(Last Updated on January 17, 2016 by Editor)
Zimbabwe has a total of eight Olympic medals to date, seven of which were won by swimming sensation Kirsty Coventry at Athens 2004 and Beijing 2008, while the Golden Girls hockey team of 1980 won the other one.
Despite sending just seven athletes to London in 2012 — the lowest ever Olympic Games contingent from Zimbabwe — the Zimbabwe Olympic Committee (ZOC) believes that the consistent appearance at the global sporting event is testimony that the country is producing world-class athletes.
“The ninth appearance of the country at the Summer Olympic Games, especially by qualified as opposed to invited athletes, bears testimony to the potential and ability of the country to produce world- class athletes,” ZOC chief executive officer Anna Mguni said.
“However, to sustain and grow these prospects and talents requires prioritisation, long-term planning and unrelenting support from all cooperating partners at the various levels and stages of sport development. It also requires sound, informed policy and well-managed implementation of the programmes and activities that contribute to the growth and development of sporting success, as modelled by a number of prosperous sporting nations worldwide.”
This time around, ZOC will send a much bigger contingent to Brazil — 25 athletes including the Zimbabwe women football team, which has already booked tickets for Rio in August.
However, ZOC remains coy about setting a medals target having failed to pick any at the previous Games in London.
“All athletes at this level will train and prepare with ultimate success as a target. The ZOC has not set medal targets. It would be undue and unfair [at this stage] to make unrealistic and uninformed pronouncements regarding targets. Performances are best assessed when comparing current form and performance against standing world performances and records,” Mguni said.
She noted that there had been a general improvement in the quality of Zimbabwean athletes in the past four years evidenced by the number of athletes that had already made the grade.
“For any athlete to attain an Olympic qualification standard and be able to compete at the ultimate level of excellence is in itself, testimony to personal improvement: therefore there have been improvements recorded in a number of disciplines and areas,” she said. It is also pleasing to note that the team size will increase due to the qualification of a team sport, itself a reflection of some improvement in performance by the team. The important factor hereon is building upon and sustaining the levels of progress registered.”
Women’s football will make its debut appearance, while equestrian and golf are also in the running to have a first-time representation at Rio 2016.
In her Olympic Games qualification update, Mguni gave a list of disciplines that sealed a place at the quadrennial sporting extravaganza.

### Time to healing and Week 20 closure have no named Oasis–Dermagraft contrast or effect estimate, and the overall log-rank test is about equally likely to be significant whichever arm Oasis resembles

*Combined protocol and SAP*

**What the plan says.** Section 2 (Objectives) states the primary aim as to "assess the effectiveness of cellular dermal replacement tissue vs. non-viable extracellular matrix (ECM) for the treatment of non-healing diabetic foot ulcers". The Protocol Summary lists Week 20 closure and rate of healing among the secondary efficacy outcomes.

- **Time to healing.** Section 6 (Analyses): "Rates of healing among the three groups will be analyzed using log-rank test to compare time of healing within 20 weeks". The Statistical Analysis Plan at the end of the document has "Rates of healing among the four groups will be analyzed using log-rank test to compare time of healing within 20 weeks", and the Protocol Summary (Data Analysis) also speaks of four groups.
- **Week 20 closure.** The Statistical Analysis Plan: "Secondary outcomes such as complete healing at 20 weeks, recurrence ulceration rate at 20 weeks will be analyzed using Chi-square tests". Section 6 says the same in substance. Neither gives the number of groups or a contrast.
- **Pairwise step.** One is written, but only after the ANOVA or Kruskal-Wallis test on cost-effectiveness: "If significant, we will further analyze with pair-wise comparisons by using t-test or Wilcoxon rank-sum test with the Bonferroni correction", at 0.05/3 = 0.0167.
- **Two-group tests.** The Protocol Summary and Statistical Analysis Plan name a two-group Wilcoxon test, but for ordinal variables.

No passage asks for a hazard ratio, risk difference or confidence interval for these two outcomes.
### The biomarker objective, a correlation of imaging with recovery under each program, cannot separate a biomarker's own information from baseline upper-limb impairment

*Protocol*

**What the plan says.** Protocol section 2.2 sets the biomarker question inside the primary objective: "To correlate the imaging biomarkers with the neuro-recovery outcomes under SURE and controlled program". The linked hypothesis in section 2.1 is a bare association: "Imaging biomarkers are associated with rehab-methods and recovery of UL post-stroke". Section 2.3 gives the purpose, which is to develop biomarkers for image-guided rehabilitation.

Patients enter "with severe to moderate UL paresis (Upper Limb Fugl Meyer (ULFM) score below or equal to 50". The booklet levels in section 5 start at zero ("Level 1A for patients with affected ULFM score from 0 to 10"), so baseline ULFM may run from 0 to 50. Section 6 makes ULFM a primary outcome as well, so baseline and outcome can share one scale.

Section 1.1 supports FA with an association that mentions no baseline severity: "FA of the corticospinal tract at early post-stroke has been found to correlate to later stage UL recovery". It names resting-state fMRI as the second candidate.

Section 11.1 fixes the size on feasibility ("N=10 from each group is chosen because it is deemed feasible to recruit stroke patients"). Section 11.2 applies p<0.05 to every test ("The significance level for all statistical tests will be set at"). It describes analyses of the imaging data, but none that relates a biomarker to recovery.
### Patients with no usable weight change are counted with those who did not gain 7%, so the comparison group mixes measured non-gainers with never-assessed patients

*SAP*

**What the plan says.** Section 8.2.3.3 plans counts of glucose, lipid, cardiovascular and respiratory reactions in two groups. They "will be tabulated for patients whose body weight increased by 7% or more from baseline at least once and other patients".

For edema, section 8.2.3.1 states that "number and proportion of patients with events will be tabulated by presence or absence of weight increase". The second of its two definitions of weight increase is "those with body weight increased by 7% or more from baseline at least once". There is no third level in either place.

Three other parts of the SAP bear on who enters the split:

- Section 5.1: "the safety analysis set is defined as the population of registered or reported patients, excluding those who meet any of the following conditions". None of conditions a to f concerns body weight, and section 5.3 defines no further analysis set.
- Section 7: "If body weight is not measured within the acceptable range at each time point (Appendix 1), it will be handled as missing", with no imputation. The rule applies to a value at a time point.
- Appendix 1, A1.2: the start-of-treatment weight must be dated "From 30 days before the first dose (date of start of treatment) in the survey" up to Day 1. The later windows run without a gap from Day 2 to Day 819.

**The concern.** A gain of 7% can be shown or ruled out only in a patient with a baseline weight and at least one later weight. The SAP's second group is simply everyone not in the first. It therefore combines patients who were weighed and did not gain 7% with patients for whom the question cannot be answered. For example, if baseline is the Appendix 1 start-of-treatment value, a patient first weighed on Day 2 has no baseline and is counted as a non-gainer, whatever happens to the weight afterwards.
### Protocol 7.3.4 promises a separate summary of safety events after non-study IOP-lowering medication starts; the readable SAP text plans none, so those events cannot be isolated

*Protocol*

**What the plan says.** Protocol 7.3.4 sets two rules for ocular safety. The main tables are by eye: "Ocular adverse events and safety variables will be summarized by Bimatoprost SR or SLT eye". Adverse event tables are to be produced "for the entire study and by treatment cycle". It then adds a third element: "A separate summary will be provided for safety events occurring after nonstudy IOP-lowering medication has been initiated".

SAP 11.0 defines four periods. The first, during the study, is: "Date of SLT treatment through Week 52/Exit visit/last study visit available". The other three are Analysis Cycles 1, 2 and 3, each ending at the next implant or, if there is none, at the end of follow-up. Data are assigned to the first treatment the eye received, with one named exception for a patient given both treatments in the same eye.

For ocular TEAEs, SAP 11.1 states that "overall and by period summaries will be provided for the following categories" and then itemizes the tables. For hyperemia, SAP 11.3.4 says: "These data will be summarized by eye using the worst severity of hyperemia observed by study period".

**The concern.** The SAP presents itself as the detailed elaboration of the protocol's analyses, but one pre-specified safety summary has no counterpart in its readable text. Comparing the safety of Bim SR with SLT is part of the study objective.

The National Women’s Football team — the Mighty Warriors — make the story of the Zimbabwe Olympic team after becoming the first team to represent the country at the Olympic Games since the gold-winning women’s hockey team of Moscow 1980. They will take part in the 12-team contest. Each participating team is limited to an entry of 18 athletes and seven officials.
In aquatics, multiple Olympic medalist Coventry will be making her fifth Olympiad since making her debut in Sydney in 2000 while she might also be joined by another male swimmer.
Rowers Micheen Thornycroft and Peter Purcell-Gilpin have also secured places in the Single Sculls category.
Four marathon runners namely Pardon Ndhlovu, Wirimayi Zhuwawo, Gilbert Mutandiro and Cuthbert Nyasango have attained qualification standards to date and are in contention for the final three slots on the team.
In shooting, Michael Nicholson attained the required qualifying standard at the Continental Championship in December 2015 and is set to compete in the Double Trap event in Rio.
The National Athletic Association of Zimbabwe is said to have provided a 20-athlete list with candidates still to compete in qualifying competitions for road marathon (men and women) track and the combined (decathlon) events.
The qualification period closes on July 11 2016 with a total of 2005 athletes scheduled to compete in 24 men’s and 23 women’s events respectively.
An estimated four additional athletes are expected to qualify over and above the marathon athletes.
Other disciplines that have athletes pursuing qualification before the respective cut-off dates include equestrian
UK-based horsewoman Camilla Kruger achieved the requisite qualifying score to be considered for Rio 2016 in the Equestrian Eventing Competition, which is part of the three equestrian disciplines that are offered at the Olympic Games.
After meeting the qualification criteria in two events, she and her horse Biarritz are currently working at acquiring the requisite amount of ranking points to win the Olympic slot over her South African and Tunisian rivals.
In golf, the qualification period ends on July 11, 2016 and Brendon de Jonge is currently ranked at number 40 and will be looking to be the first golf representative for Zimbabwe at the Olympics.
The rugby seven side, The Cheetahs are the only team still in the running for Olympic Qualification and will re-attempt qualification at a repechage event scheduled for May 2016.